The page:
Matzah Samosas

Micah Siva

Easy

Difficulty

Matzah has gotten a bad reputation for tasting like cardboard. If you didn’t grow up eating it, you might agree. As a kid, I ate matzah all year long. My mom was the creative matzahqueen, and is the inspiration behind this recipe. She could turn dry matzah into masterpieces that made Passover my favorite food holiday of the year. Her secret was gently moistening it until it became pliable to create anything from taco shells to baklava.   

In attempts to get excited for Passover, we would take the week to be inspired by different cultures and cuisines from our travels and experiences. Throughout the  year—not just around Passover—we ate food from a variety of cultures and cuisines, and we were raised to be food lovers. This is a tradition that I’ve kept alive as I try to think outside the box when it comes to meals we share at home. 

Primarily vegetarian (except when it comes to chicken soup!) and avid traveler, inspiration for these ingredients comes from places I’ve been, want to visit and foods that grew up withThis recipe is also inspired by my favorite cuisine, South Indian food. It’s been such an important and loved flavor in my life that my wedding was catered with a stack of dosas and pakoras from our favorite restaurant. 

This recipe for Matzah Samosas starts with a spiced sweet potato mixture, and is packed with fresh garlic, ginger and curry spices, all tucked into a matzah wrapper that is baked until crisp.  

The trick with the matzah is to make sure it’s hydrated without being soggy, which is why you let it sit for five minutes after soaking. Be gentle with the matzah, and don’t worry if it cracks in some spots; the egg wash will help seal your samosa pocket.  

The trick with the matzo is making sure it’s hydrated without being soggy, which is why you let it sit for 5 minutes after soaking. Be gentle on the matzah, and don’t worry if it cracks in some spots; the egg wash will help seal your samosa pocket. 

If you’re looking for more content that celebrates Jewish Indian interfaith couples, check out this story about Elana and Jai’s double wedding ceremonies or this story about a grandmother’s acceptance of her granddaughter’s Hindu husband. 

Ingredients for 18-24 samosas

  • 1 medium sweet potato, peeled and cubed 
  • Tbsp. coconut oil 
  • 1 small yellow onion, finely chopped 
  • 1 carrot, chopped 
  • 2 cloves garlic, chopped 
  • Tbsp. ginger, peeled and chopped 
  • 1/3 cup green peas (add an additional carrot if you don’t eat peas during Passover) 
  • 1 1/2 Tbsp. curry powder 
  • 1 tsp. garam masala 
  • Pinch sea salt 
  • Pinch red chili flakes 
  • 6-8 sheets of matzah 
  • 1 egg, whisked 
  • Fresh mint or cilantro (optional, for garnish) 
  • Chutney or yogurt (optional topping) 

Directions

  1. Bring a pot of salted water to boil. Add the sweet potato, boiling for 10-15 minutes or until tender. Drain and mash. Set aside.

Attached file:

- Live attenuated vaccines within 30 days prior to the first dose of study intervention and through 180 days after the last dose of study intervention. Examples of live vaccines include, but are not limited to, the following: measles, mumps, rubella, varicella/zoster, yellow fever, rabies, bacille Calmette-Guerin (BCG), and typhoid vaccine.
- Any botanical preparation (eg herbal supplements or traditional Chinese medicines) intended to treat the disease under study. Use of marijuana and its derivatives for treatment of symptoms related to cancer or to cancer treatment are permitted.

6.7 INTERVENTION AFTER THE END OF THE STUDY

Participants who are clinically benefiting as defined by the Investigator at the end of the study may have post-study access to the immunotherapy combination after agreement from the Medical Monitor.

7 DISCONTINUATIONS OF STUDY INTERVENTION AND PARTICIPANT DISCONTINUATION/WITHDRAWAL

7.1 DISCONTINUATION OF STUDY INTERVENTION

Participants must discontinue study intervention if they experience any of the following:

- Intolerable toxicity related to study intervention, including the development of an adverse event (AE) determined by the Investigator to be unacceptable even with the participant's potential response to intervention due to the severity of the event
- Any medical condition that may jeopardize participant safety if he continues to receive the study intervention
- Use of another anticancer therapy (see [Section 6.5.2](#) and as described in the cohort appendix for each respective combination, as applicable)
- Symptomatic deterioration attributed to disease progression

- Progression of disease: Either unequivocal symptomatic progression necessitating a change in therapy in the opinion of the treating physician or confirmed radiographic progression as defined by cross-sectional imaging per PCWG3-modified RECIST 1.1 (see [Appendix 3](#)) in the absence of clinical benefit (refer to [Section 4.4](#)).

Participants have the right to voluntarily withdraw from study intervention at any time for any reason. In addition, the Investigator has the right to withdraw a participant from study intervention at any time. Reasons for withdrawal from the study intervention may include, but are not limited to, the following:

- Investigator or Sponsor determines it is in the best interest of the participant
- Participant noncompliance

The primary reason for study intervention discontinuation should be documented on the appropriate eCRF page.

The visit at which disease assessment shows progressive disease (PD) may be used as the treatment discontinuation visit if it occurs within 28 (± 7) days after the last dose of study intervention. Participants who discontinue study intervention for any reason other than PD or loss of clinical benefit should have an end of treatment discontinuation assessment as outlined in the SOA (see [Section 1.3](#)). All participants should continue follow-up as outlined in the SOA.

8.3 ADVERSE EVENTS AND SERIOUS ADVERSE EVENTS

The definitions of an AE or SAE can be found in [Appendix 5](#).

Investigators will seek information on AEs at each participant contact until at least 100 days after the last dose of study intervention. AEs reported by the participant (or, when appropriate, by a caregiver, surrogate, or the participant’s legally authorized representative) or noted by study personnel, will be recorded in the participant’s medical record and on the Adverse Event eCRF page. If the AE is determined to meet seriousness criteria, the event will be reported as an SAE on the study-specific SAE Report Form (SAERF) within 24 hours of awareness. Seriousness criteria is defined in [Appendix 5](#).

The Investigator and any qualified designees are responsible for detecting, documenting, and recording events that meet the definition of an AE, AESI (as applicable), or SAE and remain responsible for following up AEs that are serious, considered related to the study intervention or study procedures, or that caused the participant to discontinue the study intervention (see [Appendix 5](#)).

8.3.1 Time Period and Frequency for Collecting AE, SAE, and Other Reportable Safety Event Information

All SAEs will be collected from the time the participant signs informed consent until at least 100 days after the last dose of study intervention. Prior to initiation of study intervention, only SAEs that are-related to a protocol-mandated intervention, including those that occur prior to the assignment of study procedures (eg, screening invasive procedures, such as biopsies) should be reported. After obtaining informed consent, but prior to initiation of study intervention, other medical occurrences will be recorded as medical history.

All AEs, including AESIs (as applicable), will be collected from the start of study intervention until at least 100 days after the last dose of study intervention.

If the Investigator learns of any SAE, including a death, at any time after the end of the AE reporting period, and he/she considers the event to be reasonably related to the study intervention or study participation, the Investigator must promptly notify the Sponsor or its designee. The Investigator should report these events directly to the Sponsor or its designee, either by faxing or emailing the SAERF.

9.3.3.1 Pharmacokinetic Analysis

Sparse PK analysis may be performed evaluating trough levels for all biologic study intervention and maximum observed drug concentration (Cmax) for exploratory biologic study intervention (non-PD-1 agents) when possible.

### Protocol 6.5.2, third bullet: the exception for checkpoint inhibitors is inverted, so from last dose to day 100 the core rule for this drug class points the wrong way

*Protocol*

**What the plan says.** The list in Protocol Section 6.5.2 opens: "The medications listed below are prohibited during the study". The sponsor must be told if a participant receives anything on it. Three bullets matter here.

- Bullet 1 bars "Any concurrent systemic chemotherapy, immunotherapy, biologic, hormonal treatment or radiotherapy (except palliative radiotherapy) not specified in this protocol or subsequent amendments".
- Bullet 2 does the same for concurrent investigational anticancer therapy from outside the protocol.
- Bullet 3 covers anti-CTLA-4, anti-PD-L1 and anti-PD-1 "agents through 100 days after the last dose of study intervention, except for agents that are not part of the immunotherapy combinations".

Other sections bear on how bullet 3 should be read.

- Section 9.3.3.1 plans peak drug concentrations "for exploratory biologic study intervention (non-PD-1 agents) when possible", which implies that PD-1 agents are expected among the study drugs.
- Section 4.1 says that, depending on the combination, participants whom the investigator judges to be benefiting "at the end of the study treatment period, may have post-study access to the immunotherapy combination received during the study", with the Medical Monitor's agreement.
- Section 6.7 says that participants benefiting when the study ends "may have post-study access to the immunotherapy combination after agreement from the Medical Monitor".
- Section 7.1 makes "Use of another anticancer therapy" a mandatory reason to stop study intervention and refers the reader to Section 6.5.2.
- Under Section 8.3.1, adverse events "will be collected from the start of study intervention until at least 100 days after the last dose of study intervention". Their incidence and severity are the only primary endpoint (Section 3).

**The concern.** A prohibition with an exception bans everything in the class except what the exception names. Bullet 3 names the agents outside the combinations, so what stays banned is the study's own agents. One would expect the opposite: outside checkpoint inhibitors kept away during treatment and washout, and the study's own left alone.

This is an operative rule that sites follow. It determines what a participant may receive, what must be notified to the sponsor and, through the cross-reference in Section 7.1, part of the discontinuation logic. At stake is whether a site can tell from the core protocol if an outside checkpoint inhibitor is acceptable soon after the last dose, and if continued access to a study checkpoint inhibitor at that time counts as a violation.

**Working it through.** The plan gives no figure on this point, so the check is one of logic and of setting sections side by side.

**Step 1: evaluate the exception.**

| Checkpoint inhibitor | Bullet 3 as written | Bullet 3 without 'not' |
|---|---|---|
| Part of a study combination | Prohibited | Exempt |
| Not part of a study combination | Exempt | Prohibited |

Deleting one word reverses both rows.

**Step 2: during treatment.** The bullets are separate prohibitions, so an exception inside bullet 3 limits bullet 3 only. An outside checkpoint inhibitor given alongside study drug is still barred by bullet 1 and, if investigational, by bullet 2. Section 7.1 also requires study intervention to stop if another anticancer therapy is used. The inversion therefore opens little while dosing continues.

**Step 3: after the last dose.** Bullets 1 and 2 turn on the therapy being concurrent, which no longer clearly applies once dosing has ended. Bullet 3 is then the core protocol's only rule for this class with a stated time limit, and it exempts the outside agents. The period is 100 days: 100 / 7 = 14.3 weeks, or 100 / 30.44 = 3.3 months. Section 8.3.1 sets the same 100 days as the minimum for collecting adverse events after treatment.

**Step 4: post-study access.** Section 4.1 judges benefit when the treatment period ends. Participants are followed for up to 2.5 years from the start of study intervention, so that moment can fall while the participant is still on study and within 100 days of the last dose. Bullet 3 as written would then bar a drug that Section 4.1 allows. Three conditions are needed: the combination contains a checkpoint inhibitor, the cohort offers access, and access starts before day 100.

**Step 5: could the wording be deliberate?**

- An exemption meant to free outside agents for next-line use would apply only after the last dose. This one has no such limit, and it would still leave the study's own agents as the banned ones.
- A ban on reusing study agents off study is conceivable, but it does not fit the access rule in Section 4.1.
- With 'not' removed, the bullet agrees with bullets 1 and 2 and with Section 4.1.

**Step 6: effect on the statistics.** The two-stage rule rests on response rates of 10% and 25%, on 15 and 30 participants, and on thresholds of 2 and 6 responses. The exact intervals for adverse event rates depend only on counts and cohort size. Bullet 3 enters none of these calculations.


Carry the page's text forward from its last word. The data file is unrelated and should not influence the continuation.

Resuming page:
1. Preheat oven to 400°F. Line 2 baking trays with foil. Grease generously.  
  1. Prep the matzah: Line your kitchen counter with paper towel. Run each matzah under cold water to moisten both sides. Repeat with all the matzah. Arrange in a single layer on the paper towel. Wet additional paper towel (to make it very wet). Lay overtop matzah. Let sit for 20-25 minutes, or until pliable. Remove paper towel, and let matzah sit for about 5 minutes. 
  1. Meanwhile, make the filling: Heat oil in a fry pan over medium heat. Add the onion, carrot, garlic and ginger. Cook until the vegetables begin to soften, about 4-6 minutes. 
  1. Add the curry powder, garam masala, salt and chili flakes. Cook until fragrant. 
  1. Add the peas and potatoes, stirring to combine, and cook for an additional 4-5 minutes. Set aside. 
  1. Cut each matzah into 4 smaller squares. Brush with egg wash. 
  1. Scoop 1 heaping tsp of filling into the bottom corner of each small square. Fold the other side over to make a triangle, pressing firmly to seal the corners, and trim any excess. Don’t worry if the matzah cracks a little; the egg and filling will help hold it together during baking. 
  1. Transfer to a greased baking tray, and brush with oil or cooking spray. 
  1. Bake for 15-17 minutes or until crispy, flipping halfway through. 
  1. Serve with chutney or yogurt with a sprinkle of fresh mint or cilantro if desired. Enjoy! 

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Micah Siva

Micah Siva is a trained chef, Registered Dietitian, recipe writer, food photographer, and Jewish cook. Her love for food began in her grandmother’s kitchen, where she learned about the importance of food in celebrating holidays, bringing family together, and keeping traditions alive. She strives to modernize the foods she grew up on, adding her own unique spin on everything from matzah balls to latkes. Through her personal blog, NutritionxKitchen ( www.nutritionxkitchen.com), she shares delicious, plant-forward recipes that are chef-created , dietitian approved, and guaranteed delicious.